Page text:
Mr. Fortuño has a much different view of the problem: He thinks high taxes have destroyed the Puerto Rican economy. He has already signed into law a five-year property tax holiday for real estate purchased through June of next year and waivers on fees for those transactions. Last week he handed his legislature a radical plan to simplify the tax code and sharply reduce corporate and individual rates.
Mr. Fortuño says that Puerto Rico’s recession—which began two years before the U.S. recession—only partly explains the current crisis. “If you look at the past decade, Puerto Rico has had negative growth for the entire period.” (According to his office, the economy contracted 0.2% in the 2000s.) This shows, he argues, that “we are in need of a major overhaul. If we just tweak it a little, we won’t accomplish what we need.”
The governor says he cut 20% of the budget but “it was not enough.” Puerto Rico needs “to provide an environment for our people to flourish and to let their ingenuity take them where they want to go.” He adds: “Puerto Rico has not been competitive. Investors have been going to Singapore and Ireland. Our system was failing us.” And it wasn’t for lack of capital. Commonwealth debt offerings, he says, always sell out quickly. “There is plenty of money here but it has not been worthwhile taking risk” in private-sector ventures.
To change that risk-reward profile, the Fortuño plan dramatically reduces corporate tax rates and raises the income levels in which higher rates kick in. The new schedule will replace six brackets with three and move the top corporate rate of 41% on income over $500,000 down to 30% on income over $2.5 million.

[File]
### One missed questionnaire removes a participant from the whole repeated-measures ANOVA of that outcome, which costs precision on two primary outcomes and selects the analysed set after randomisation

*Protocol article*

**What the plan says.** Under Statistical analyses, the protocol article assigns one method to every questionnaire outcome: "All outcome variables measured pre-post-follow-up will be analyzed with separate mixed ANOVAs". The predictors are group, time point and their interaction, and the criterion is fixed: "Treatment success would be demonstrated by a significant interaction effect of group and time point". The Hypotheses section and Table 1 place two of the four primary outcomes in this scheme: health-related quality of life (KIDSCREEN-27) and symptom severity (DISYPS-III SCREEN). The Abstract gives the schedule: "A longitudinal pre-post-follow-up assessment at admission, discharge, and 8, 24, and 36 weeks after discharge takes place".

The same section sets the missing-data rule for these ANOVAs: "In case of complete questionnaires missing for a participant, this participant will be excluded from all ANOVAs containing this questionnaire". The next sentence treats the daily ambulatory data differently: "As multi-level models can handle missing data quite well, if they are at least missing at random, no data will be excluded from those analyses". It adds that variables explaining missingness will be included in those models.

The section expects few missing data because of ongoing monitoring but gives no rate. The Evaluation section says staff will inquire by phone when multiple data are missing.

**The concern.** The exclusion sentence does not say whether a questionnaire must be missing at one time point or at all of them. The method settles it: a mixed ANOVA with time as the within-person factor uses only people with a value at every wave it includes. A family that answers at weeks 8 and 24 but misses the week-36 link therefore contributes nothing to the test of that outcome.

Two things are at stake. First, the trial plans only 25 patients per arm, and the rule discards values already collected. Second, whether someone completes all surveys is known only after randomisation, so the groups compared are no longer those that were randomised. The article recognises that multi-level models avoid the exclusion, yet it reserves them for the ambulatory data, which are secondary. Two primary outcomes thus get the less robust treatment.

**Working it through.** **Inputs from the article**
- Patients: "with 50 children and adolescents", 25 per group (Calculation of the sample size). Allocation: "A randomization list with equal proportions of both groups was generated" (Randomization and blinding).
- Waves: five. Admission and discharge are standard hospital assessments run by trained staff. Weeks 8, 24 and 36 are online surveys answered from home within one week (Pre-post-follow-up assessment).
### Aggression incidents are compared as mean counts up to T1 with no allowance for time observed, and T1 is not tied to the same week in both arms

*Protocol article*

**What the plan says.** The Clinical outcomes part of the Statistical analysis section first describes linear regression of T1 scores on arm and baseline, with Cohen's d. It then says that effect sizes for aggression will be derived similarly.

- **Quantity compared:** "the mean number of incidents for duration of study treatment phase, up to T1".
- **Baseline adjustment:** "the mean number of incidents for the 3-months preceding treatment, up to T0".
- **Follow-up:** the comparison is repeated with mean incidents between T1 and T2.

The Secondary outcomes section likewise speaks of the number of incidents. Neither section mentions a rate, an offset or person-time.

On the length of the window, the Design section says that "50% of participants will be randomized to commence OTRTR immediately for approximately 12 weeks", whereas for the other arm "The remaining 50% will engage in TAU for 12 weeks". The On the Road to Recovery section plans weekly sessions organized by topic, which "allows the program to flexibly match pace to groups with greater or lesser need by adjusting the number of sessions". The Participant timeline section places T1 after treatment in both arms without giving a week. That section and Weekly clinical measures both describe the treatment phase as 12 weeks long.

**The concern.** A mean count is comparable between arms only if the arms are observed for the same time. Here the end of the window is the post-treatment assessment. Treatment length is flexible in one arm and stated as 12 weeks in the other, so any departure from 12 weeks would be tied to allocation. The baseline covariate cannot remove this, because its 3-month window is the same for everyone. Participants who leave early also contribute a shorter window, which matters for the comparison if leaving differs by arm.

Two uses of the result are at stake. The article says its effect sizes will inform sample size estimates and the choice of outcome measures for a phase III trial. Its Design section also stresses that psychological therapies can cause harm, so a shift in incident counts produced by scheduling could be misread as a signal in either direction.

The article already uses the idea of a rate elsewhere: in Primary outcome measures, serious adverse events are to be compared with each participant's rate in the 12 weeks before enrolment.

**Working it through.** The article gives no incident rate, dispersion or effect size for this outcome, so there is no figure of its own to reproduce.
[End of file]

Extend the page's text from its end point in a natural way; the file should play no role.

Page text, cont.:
Puerto Rican governor Luis Fortuño has given his backing to a project for a dedicated gas pipeline that will exploit the natural gas deposits of the country in an effort to find alternatives to oil for power generation, according to a report in El Nuevo Día.
“The price of oil has kept rising and we see this in the petrol we buy, while the price of natural gas is not going up.
“As governors we must adapt to the times and in these two years that is what has happened and I believe that it is important to eliminate oil because it is more expensive, dirtier for the environment and much more dangerous,” Fortuño said.
According to the governor, he also signed two pieces of legislation this summer that will help increase the generation of renewable energy “from virtually zero to 15 per cent”.
Santos is credited with delivering some of the biggest blows against the FARC while serving as defense minister from 2006 to 2008. These include the 2008 rescue of 15 hostages including French-Colombian politician Ingrid Betancourt and three U.S. defense contractors. He also ordered the raid into Ecuador that killed the group’s second in command, Raul Reyes.
Relations between Bolivia and the United States are still on a roller-coaster, two years after Bolivia expelled the U.S. ambassador, with Bolivian President Evo Morales now threatening to kick out the main U.S. government aid agency.